Complaint about holiday prize promotion upheld by UK watchdog

Complaint about holiday prize promotion upheld by UK watchdog

The Advertising Standards Authority orders Spanish-owned OTA not to run the web campaign again

A prize promotion on a travel agency’s website misleadingly omitted significant conditions, the advertising watchdog has ruled.

The Advertising Standards Authority upheld a complaint against a ‘win a free holiday’ web campaign with Spanish-based owner Easy Consulting SL told not to run it again.

The complainant, who was told over the phone he had won a runners-up prize but must pay a fee to claim it, challenged whether the promotion breached the advertising code.

Easy Consulting SL argued that the draw, which took place every week or two, resulted in a winner, who did not have to pay anything towards their prize. Multiple runners-up were offered an option of taking a week’s accommodation with an administration fee of £59, on a non-obligatory purchase basis.

Not every entrant to the promotion was offered a runners-up prize – the number varied depending on the number of entries but was usually between 8 and 15.

However, the ASA ruled that the promotion must not be run again in the form complained of in August.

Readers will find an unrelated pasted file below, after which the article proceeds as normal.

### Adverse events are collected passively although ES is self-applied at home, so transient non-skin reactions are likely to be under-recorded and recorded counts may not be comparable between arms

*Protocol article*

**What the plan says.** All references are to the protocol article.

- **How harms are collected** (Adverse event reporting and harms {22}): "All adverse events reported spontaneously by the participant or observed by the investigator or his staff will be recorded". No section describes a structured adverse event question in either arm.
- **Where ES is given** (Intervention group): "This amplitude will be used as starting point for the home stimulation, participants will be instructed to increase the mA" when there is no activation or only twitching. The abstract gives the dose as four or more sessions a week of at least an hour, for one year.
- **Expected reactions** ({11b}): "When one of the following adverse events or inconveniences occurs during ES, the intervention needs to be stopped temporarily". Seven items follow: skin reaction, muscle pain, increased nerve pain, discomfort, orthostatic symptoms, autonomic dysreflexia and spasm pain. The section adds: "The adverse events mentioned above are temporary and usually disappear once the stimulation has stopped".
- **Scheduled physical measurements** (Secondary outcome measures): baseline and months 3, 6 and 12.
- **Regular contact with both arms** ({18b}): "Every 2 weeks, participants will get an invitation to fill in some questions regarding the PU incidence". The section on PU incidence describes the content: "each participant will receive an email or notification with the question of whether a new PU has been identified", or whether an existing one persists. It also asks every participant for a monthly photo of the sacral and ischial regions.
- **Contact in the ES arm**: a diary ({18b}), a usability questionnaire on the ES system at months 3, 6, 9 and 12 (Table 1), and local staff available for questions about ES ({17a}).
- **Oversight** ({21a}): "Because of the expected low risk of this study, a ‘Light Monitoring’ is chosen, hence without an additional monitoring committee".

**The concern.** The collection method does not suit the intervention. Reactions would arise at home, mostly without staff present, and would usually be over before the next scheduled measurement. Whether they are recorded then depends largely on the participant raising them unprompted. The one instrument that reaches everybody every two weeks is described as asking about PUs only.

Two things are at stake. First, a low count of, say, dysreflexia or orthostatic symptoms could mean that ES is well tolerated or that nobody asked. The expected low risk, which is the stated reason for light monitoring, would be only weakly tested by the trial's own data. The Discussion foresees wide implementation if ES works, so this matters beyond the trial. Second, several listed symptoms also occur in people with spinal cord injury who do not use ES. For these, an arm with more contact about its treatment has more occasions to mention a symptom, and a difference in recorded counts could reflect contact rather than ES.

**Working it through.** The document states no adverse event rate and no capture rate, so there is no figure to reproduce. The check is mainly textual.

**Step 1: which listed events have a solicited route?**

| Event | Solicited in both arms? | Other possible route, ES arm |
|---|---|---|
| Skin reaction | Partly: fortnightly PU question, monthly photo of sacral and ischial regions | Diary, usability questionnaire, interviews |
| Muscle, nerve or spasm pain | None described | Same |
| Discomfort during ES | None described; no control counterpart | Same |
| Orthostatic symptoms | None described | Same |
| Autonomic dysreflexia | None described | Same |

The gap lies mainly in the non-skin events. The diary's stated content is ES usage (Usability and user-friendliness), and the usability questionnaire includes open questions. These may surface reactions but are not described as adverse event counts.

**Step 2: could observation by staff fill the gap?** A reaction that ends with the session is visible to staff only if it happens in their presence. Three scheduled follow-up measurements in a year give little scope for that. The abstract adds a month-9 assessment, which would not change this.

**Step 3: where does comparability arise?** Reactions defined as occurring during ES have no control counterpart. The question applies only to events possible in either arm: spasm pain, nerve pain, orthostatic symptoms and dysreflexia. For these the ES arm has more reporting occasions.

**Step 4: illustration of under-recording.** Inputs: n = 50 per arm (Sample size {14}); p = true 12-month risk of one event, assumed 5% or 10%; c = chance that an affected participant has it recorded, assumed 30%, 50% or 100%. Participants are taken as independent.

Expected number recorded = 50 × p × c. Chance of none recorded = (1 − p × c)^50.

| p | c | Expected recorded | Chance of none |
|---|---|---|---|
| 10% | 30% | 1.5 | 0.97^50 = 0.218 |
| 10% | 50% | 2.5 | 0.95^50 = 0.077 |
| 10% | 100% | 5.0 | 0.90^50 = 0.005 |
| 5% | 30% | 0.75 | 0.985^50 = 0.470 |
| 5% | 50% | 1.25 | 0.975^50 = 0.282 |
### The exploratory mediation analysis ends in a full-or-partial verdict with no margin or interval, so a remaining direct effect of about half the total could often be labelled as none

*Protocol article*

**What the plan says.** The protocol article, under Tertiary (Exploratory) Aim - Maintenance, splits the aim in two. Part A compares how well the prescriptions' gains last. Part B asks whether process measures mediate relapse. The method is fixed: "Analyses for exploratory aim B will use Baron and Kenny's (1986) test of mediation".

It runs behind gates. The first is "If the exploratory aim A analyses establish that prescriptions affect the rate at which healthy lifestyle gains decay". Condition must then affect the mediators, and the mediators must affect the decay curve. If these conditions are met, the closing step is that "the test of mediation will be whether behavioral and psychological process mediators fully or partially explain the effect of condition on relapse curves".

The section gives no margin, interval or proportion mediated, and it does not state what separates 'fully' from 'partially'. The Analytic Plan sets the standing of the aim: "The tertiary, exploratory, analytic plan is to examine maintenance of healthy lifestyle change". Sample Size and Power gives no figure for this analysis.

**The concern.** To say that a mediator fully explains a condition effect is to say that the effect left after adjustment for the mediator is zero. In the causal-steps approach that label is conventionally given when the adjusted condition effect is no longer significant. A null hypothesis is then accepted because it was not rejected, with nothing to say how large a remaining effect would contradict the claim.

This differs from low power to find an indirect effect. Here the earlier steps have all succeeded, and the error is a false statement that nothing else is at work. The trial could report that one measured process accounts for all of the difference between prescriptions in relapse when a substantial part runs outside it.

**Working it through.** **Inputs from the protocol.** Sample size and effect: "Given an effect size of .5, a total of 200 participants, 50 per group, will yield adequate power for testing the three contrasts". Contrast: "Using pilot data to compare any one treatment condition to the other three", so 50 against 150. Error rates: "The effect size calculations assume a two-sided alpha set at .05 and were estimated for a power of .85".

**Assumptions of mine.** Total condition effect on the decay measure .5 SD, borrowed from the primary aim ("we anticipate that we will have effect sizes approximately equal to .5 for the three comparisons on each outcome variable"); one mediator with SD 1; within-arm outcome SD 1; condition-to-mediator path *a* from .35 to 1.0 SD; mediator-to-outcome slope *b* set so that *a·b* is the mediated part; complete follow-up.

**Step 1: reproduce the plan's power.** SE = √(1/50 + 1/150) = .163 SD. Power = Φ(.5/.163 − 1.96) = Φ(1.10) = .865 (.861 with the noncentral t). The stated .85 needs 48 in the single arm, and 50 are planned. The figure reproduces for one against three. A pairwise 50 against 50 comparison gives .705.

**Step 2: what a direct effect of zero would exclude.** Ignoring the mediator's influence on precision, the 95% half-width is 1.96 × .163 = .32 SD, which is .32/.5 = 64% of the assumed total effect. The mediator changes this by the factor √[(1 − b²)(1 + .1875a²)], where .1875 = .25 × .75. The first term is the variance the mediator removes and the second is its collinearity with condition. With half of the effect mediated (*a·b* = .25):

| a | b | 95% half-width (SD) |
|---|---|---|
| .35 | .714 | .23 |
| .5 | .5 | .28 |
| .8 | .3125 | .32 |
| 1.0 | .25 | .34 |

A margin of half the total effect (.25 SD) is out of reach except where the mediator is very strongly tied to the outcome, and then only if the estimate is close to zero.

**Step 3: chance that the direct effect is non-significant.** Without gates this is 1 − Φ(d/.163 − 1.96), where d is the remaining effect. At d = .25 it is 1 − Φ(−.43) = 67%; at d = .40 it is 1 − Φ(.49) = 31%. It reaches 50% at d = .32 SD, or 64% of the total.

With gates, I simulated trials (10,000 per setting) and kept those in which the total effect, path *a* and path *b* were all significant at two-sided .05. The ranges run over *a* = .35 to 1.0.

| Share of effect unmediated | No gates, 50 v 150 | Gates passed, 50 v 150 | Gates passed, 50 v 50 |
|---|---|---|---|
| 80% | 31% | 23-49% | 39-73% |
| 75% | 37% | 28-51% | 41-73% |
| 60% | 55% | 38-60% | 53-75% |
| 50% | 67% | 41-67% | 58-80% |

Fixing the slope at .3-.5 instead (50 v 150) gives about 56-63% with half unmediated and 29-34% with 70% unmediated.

“We told Easy Consulting SL to ensure their future promotions included all significant conditions, including information about the number and nature of prizes,” the authority said. 

“We also told them not to falsely claim that consumers had won a prize if they were required to incur a cost to claim the prize.”

The ASA pointed out that all marketing communications or other material referring to promotions must communicate all applicable “significant conditions or information where the omission of such conditions or information was likely to mislead”. 

The ASA noted that the ad did not include any information about the runners-up prizes. 

“We considered that was material information which was likely to influence consumers’ decisions and understanding about the promotion, and the omission of that information was likely to mislead,” it added.

“Although the website did not refer to runners-up prizes, we understood that was how they were described to entrants when they were telephoned. Because there was a cost involved in claiming that prize, we concluded that the promotion also breached the code on that basis.”

The advertising code states that promoters must not falsely claim or imply that the consumer had already won, would win or would on doing a particular act win a prize – or other equivalent benefit – if the consumer incurred a cost to claim the prize, or the prize did not exist.